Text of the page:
Pledging bolder steps to curb illegal migration at the end of last year, Prime Minister Fiala said that: “As we see it, the key to success is better protection of the EU’s external border, a better migrant-return policy, prevention of illegal migration through cooperation with countries of origin, and more effective steps against people smugglers.”

Government officials also insist that border checks introduced over the autumn and winter months with several neighbouring countries in Central Europe, including Slovakia, have helped crack down on smugglers and illegal migrants.

It’s unknown exactly how many migrants illegally enter Czech territory, a mere transit country for most, but official data, based on those numbers arrested, showed that less than 14,000 people were detained last year, down more than half from 2022.

‘They’re here’

When the Council of the EU reached a breakthrough agreement on the bloc’s new asylum and migration rules in June 2023, Czech government officials hailed the accord as an important victory for securing borders.

Among the main changes, the pact would introduce a pre-entry screening procedure, which NGOs warn could lead to mass detention with little to no oversight, after which asylum-seekers with little chance of success would be channelled through a fast-track procedure. The new “mandatory solidarity” concept would additionally give member states the option to choose between accepting relocated migrants on their territory or making a financial contribution – criticised by Czech opposition figures as an unacceptable “penalty fee”.

The government highlighted that Czechia, along with other countries which accepted high numbers of Ukrainian refugees, had been able to negotiate a temporary exemption from providing financial assistance to southern European states that find themselves on the front line of irregular migration flows.

But describing the accord as overly permissive, the opposition had other ideas. Babis took the opportunity to slam the new proposed asylum rules, saying the pact was “a disgraceful agreement” and “an invitation to millions of migrants to Europe”.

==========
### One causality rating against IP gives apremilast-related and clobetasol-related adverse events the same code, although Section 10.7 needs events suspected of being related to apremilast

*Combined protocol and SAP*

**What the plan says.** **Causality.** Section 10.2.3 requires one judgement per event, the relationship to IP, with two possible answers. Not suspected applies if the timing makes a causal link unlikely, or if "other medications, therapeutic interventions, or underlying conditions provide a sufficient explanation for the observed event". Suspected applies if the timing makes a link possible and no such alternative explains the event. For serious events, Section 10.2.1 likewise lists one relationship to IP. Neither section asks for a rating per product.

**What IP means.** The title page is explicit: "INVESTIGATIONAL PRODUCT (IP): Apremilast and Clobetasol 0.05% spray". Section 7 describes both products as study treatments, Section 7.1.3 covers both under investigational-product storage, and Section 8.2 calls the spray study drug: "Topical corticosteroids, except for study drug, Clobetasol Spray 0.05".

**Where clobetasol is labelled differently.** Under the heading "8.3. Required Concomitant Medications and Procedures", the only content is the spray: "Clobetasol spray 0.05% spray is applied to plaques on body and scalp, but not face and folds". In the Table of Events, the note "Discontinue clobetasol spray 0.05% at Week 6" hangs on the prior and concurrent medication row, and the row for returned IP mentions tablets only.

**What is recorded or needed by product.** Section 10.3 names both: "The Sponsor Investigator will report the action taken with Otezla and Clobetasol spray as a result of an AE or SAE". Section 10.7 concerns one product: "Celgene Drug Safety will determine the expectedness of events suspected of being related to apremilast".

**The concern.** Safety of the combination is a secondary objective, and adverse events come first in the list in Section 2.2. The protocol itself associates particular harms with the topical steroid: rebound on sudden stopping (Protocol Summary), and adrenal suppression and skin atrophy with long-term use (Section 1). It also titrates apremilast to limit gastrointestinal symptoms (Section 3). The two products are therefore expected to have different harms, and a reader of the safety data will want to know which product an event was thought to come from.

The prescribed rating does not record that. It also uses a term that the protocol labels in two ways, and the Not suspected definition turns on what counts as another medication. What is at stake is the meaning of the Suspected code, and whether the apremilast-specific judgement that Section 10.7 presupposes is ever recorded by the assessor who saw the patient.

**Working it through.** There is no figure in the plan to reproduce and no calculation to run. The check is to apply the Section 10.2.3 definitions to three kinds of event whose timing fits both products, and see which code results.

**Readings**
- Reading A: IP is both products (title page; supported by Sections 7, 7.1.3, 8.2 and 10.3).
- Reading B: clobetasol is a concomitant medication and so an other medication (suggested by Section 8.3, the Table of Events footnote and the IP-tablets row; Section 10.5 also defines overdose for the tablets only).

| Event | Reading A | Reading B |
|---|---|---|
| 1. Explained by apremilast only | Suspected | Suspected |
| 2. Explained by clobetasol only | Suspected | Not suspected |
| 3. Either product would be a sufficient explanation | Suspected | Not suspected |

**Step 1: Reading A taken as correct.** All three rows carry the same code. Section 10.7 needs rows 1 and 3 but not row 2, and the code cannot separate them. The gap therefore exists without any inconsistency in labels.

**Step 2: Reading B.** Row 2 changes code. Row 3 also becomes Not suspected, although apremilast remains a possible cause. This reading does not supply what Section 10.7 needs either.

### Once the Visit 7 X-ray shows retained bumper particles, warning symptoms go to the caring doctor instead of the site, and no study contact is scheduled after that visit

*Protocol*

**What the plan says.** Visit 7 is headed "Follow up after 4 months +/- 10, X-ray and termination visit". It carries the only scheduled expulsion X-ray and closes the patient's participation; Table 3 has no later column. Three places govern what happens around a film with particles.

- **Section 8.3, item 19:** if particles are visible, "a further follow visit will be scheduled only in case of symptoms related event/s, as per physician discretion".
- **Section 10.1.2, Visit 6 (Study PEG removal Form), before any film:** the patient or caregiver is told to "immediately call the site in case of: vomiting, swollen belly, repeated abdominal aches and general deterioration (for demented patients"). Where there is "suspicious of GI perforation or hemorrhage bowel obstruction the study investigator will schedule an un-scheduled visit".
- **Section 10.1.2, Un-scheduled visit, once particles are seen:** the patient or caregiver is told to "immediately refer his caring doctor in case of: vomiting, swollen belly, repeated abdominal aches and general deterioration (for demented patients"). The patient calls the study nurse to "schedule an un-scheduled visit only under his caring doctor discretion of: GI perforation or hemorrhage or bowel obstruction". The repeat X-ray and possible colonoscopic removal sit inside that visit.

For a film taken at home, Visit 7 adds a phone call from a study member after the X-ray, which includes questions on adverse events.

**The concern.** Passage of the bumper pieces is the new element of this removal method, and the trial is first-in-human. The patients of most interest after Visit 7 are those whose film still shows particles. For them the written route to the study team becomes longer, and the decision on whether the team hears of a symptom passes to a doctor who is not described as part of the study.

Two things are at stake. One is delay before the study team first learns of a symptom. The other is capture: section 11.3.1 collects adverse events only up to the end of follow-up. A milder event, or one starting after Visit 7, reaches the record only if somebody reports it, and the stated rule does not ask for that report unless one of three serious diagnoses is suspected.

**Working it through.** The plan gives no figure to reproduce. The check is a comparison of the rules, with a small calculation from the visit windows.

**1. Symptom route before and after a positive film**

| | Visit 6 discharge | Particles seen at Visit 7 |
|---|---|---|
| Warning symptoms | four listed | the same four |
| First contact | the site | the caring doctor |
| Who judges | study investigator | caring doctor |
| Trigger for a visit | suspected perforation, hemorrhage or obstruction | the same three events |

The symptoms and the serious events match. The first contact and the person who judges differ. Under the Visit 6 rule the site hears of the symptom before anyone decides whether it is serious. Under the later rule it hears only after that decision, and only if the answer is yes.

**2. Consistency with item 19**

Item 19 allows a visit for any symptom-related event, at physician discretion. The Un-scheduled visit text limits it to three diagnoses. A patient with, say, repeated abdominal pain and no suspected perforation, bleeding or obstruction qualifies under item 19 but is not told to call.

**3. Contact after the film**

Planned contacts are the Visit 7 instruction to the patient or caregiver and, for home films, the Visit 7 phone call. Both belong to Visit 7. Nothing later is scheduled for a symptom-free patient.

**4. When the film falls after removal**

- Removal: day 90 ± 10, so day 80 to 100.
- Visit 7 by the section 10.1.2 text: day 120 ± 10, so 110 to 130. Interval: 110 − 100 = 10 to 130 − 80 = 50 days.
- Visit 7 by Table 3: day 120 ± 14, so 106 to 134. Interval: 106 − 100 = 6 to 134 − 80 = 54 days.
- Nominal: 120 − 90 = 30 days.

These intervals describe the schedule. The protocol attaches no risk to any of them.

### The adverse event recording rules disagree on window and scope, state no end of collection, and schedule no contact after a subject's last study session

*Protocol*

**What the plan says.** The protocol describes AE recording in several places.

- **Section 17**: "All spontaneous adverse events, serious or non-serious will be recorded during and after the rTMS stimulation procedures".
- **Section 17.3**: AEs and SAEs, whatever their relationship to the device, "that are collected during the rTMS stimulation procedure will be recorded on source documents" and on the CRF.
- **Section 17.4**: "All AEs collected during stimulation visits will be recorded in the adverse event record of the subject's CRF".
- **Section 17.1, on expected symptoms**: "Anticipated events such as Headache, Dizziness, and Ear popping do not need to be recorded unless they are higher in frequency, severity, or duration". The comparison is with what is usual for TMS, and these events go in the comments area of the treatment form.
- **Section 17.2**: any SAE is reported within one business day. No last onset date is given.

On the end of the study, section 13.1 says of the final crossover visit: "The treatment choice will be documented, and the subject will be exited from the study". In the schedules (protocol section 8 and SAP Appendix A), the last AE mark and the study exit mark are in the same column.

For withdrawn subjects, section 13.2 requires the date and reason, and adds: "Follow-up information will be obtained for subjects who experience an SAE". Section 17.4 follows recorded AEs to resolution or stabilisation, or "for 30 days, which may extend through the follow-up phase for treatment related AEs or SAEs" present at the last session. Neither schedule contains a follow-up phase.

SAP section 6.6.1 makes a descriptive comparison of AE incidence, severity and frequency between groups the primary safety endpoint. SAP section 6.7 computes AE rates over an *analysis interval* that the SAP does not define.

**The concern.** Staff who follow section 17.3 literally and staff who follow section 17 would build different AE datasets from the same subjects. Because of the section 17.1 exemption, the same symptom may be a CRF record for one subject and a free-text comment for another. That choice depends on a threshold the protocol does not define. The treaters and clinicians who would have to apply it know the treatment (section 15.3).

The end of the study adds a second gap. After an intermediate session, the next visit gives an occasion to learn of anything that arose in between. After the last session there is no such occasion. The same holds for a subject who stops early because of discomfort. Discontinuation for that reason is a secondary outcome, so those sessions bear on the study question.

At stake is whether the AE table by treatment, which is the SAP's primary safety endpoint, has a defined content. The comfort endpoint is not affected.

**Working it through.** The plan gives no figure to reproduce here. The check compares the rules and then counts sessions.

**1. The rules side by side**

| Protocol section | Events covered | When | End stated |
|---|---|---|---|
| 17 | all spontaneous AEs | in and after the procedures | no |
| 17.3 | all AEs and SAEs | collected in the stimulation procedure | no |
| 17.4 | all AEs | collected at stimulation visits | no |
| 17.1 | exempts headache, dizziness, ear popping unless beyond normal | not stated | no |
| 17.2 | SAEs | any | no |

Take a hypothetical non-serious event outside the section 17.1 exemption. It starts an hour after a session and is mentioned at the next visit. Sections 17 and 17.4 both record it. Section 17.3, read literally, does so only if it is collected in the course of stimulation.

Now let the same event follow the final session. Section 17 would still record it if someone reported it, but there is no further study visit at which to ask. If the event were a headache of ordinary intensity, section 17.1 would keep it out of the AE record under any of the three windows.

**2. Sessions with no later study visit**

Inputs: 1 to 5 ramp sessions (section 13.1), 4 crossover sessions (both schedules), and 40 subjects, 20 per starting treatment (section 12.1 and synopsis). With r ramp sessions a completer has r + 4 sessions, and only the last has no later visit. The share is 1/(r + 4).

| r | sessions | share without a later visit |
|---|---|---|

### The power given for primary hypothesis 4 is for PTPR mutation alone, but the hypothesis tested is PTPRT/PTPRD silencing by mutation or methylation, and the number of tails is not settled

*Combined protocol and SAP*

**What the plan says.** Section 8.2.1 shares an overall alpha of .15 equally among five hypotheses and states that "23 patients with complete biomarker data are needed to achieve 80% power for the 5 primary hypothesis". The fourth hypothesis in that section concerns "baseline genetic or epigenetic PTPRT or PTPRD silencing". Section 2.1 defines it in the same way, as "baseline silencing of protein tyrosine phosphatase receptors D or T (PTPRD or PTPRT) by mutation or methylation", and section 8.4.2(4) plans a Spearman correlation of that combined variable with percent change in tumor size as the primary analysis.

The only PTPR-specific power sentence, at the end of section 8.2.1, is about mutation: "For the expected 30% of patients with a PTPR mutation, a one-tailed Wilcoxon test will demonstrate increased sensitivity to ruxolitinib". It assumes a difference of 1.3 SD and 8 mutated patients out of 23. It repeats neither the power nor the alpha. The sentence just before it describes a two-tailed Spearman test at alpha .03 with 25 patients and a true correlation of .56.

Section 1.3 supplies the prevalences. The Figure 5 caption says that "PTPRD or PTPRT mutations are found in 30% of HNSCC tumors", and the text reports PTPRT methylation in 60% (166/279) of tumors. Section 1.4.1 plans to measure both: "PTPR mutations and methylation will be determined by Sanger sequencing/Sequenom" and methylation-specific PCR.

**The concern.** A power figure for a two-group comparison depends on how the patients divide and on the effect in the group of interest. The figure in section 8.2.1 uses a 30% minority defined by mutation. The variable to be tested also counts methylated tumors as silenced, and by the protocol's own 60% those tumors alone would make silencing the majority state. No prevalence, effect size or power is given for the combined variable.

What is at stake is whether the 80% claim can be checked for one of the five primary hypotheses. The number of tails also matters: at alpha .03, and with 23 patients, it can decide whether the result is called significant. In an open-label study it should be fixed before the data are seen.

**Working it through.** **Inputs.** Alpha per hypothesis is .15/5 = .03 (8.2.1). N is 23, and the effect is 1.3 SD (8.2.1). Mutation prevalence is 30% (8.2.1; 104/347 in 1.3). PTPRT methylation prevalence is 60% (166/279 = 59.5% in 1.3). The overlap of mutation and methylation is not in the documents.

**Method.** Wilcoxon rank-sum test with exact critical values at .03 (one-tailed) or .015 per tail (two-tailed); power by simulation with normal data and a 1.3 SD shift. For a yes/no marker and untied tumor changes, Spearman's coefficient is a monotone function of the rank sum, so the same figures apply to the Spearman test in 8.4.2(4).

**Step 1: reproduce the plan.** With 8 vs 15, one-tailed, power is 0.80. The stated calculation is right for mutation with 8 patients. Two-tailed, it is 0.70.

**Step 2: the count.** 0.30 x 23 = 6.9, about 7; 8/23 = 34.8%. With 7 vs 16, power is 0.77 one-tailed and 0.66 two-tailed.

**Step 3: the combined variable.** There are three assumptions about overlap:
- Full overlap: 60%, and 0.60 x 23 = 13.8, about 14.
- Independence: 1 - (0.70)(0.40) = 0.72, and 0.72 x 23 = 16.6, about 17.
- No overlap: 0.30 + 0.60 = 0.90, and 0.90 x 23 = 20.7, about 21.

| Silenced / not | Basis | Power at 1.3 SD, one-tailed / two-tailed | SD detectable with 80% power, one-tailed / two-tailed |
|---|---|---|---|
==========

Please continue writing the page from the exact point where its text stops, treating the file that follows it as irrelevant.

“When I was driving on the D1 [highway] and went to the toilet, while I was washing my hands there were a lot of Syrian migrants and they were washing their feet. They’re here, it’s not true that they won’t come here,” Babis, who has vowed to introduce “very strict” domestic asylum laws should he win back power in 2025, colourfully claimed.

Pressure from the opposition goes some way to explain why the Czech government made that announcement in February to abstain from voting on the EU’s new Migration and Asylum Pact which, as holder of the Presidency of the Council of the EU in the second half of 2022, it had played such a large role in drafting.

To justify their about-face, government officials expressed disappointment at the latest version agreed by the Council of the EU in December, claiming it differed from the package they supported last year. “Czechia primarily needs a pact that would secure EU outer border protection and guarantee an effective return policy,” commented Transport Minister Martin Kupka from the ruling ODS party. “Under the present draft, this would be complicated.”

A spokesman for the Ministry of the Interior also insisted the latest version was “less ambitious” than what Prague had been expecting, criticising the added administrative burden member states would have to shoulder and limits imposed on the detention of migrants at the external borders of the EU.

Defeated by demagoguery

The cynical political instrumentalisation of the topic has now led to the bizarre and paradoxical situation of seeing both government and opposition rant against a pact which addresses many of their concerns and initial demands, analysts have noted.

“The negotiated [EU] compromise is good for the Czech Republic, but bad for refugees and for the observance of human rights in the European Union,” Martin Rozumek, head of the Prague-based Organisation for Aid to Refugees (OPU), said on Czech Television.